The Dante menu also pays respect to – Negronis aside – the low-abv essence of aperitivo drinking, aligning with the current movement towards low and no alcohol drinking. These days, brilliant cocktails don’t need to contain as much alcohol as the brown, stirred drinks that revived classic cocktails a decade ago, and Dante proves it with its signature – the Garibaldi.
4 Simplicity: it takes some doing.
The house take doesn’t stray from the classic composition of Campari and orange juice, but Dante has worked hard to develop the best of all possible versions. “Creating something so simple is actually very hard, much harder than trying to do something more complex,” says Naren. Its final form utilises a super high-speed juicer that aerates the juice, resulting in the bar’s famous “fluffy orange juice”.
5 Create talking points.
Naren also incorporates an extra ritual into the Garibaldi signature, placing it on a little white plate for service, elevating the drink from everyday Italian aperitif into a Dante cornerstone that people photograph endlessly. It delivers sophistication in simplicity… and a priceless talking point. “It’s important for a bar or restaurant to have something they’re really well known for,” says Naren. “We suspected [the Garibaldi] would be popular, but we never thought it would be copied all over the world like it is now” – he even spotted a Dante-inspired version on the menu at Shanghai’s Sober Cafe. As he emphasises, a memorable house signature can serve as a marketing tool around the world.
6 Vibes are as key as the cocktails.
While well-executed drinks are essential, they alone do not make an aperitivo. Naren shares that Dante is something different to everyone: a cocktail bar, cafe, coffee shop, tea house, gelato shop, breakfast spot. Its versatile nature is universally appealing – and others take the same approach. With the opening of their first concept in 2013, Shanghai’s Funka Group rolled out more than their venerated Super Spritz signature drink. “Four of us, all Italians, started it, frankly, because we missed that ‘Italian aperitivo’ atmosphere… good aperitivo drinks and good food in an authentic and casual space,” they say. “We see people from all walks of life partake in our aperitivo.”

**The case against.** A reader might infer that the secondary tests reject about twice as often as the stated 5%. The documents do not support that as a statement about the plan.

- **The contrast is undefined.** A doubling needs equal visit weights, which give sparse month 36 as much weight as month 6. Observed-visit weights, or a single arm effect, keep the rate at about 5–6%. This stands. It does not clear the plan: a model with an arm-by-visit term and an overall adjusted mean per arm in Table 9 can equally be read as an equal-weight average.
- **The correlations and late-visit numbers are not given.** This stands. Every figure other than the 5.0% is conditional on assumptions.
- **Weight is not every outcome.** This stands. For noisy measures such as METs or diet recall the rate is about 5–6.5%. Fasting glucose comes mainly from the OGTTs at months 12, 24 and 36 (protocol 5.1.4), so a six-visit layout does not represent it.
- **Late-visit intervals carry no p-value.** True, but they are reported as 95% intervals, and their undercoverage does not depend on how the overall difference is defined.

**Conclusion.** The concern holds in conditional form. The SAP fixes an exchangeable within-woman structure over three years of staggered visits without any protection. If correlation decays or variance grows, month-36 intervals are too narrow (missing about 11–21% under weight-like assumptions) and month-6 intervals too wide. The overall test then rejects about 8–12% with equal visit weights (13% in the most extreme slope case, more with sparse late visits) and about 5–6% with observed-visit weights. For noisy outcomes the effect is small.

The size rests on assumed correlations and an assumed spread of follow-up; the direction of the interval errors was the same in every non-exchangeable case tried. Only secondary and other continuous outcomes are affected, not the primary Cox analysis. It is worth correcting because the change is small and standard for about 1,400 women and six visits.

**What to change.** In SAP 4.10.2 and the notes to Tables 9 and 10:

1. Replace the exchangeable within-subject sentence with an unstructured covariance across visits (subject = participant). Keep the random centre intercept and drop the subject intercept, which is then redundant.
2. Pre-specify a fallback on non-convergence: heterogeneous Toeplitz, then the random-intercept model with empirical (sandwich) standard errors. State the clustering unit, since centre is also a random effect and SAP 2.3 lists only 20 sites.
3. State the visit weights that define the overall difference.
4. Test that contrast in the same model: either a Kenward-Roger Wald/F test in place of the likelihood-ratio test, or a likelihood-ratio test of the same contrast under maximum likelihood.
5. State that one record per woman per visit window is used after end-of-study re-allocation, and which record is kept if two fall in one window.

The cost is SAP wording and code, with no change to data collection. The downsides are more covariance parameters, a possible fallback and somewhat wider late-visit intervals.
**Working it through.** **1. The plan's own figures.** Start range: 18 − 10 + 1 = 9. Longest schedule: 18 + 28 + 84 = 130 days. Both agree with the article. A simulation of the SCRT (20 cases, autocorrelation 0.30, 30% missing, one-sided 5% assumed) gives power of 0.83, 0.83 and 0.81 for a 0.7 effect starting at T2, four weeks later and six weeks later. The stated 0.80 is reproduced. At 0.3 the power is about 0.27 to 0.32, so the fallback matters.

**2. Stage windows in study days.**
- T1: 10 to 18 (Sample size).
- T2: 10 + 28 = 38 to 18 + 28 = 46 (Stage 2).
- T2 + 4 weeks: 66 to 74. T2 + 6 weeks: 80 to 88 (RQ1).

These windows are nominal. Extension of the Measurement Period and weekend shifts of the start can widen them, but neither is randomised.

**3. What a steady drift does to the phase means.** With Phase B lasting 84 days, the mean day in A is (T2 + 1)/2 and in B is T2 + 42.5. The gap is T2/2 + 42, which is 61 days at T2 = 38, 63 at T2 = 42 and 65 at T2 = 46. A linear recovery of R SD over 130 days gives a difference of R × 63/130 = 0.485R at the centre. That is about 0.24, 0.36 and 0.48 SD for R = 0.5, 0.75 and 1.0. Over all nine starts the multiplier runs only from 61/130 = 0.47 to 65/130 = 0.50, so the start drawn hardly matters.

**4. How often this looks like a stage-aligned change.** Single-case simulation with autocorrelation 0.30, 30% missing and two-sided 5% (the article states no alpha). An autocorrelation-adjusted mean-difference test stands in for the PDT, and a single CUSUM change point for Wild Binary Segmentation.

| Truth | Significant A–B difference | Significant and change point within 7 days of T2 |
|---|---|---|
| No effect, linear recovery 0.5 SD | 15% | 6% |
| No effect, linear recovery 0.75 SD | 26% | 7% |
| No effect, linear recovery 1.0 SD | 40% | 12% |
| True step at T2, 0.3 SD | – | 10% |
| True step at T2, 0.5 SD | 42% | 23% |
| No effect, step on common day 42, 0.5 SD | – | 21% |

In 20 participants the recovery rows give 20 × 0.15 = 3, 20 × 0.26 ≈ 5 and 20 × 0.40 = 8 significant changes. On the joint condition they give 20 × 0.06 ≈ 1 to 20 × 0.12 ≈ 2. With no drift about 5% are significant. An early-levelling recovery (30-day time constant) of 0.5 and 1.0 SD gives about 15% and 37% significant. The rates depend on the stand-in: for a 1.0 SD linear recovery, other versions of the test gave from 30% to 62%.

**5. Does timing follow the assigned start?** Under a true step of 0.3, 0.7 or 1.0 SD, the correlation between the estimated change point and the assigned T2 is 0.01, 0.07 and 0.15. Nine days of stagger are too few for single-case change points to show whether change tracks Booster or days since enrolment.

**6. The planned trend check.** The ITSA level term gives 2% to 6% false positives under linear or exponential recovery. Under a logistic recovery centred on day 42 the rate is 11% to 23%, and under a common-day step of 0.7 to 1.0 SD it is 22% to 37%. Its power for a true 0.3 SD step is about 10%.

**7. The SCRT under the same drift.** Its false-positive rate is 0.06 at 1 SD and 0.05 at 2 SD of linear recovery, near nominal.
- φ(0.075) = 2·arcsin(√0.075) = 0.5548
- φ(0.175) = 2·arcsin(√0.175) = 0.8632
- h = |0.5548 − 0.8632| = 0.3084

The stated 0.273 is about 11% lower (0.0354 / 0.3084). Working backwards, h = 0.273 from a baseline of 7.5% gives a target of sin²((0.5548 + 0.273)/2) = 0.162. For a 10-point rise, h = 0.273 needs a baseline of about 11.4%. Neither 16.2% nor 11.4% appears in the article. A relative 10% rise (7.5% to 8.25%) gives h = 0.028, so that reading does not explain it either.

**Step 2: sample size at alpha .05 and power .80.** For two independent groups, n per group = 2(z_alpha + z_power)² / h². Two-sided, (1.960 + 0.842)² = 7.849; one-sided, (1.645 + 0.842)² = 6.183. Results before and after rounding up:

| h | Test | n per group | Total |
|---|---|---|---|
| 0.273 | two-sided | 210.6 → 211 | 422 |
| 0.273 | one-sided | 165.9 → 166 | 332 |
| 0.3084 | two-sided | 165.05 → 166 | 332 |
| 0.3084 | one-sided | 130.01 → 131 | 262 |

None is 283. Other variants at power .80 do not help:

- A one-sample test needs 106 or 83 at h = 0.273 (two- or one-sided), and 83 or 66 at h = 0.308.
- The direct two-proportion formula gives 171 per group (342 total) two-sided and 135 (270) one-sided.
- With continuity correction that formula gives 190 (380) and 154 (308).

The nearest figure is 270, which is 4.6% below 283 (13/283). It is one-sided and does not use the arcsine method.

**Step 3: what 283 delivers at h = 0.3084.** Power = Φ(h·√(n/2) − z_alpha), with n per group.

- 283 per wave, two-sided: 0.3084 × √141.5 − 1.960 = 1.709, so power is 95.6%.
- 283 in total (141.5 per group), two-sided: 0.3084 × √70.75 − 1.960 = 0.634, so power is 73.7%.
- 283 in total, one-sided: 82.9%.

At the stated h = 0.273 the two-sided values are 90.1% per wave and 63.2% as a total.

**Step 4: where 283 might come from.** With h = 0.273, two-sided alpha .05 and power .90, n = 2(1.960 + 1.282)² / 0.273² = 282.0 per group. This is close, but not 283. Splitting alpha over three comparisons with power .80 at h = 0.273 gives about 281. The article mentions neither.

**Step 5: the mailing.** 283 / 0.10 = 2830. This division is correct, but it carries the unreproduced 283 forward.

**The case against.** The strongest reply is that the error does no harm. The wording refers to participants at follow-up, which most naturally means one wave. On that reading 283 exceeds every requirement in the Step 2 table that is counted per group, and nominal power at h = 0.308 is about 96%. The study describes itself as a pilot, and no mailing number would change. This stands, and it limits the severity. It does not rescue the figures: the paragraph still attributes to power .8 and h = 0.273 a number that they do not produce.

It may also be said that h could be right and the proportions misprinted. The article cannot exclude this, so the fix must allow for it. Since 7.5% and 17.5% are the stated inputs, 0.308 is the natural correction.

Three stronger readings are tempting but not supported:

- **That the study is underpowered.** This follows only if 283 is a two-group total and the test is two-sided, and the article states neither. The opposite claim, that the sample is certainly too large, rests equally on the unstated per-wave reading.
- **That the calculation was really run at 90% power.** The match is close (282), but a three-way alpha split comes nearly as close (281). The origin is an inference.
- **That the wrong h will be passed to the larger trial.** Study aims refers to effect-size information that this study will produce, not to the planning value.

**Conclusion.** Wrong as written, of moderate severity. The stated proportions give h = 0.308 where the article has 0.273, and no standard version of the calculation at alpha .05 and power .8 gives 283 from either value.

7 There’s strength in concept.
As with being disciplined when it comes to simplicity, Naren emphasises another key point: staying true to your concept. Put your stamp on everything (as Dante literally does with logo-stamped ice blocks, bitters-stenciled foam caps and the like), incorporating elements that will flourish in today’s social media-obsessed sphere: “It’s about creating magic moments for people,” Naren says. “People have a different experience in the bar because of small details.”
8 Make it a lifestyle.
The real appeal for China’s current youth audience is the social aspect rather than the drinks, says Warren Pang, owner of Janes & Hooch in Beijing: “The aperitif lifestyle blends into the fashion realm, and that’s attractive to a hip, trendy market”. Warren fell in love with the habit while living in Milan and particularly wanted to capture the lifestyle part of it, seeing his consulting project at Gaga Chef in Shenzhen as the perfect platform for introducing a new culture of drinking. In a city with a young, trend-focused audience, where people are willing to try new things, Warren is confident in aperitivo’s ability to draw a crowd: “It’s low-abv, it’s very hashtag-able. It’s something cool and refreshing to the scene”.
Recipe (Click to view)
Recipe (Click to view)
Golden Sbagliato (aka “Mistaken Negroni”)
Recipe (Click to view)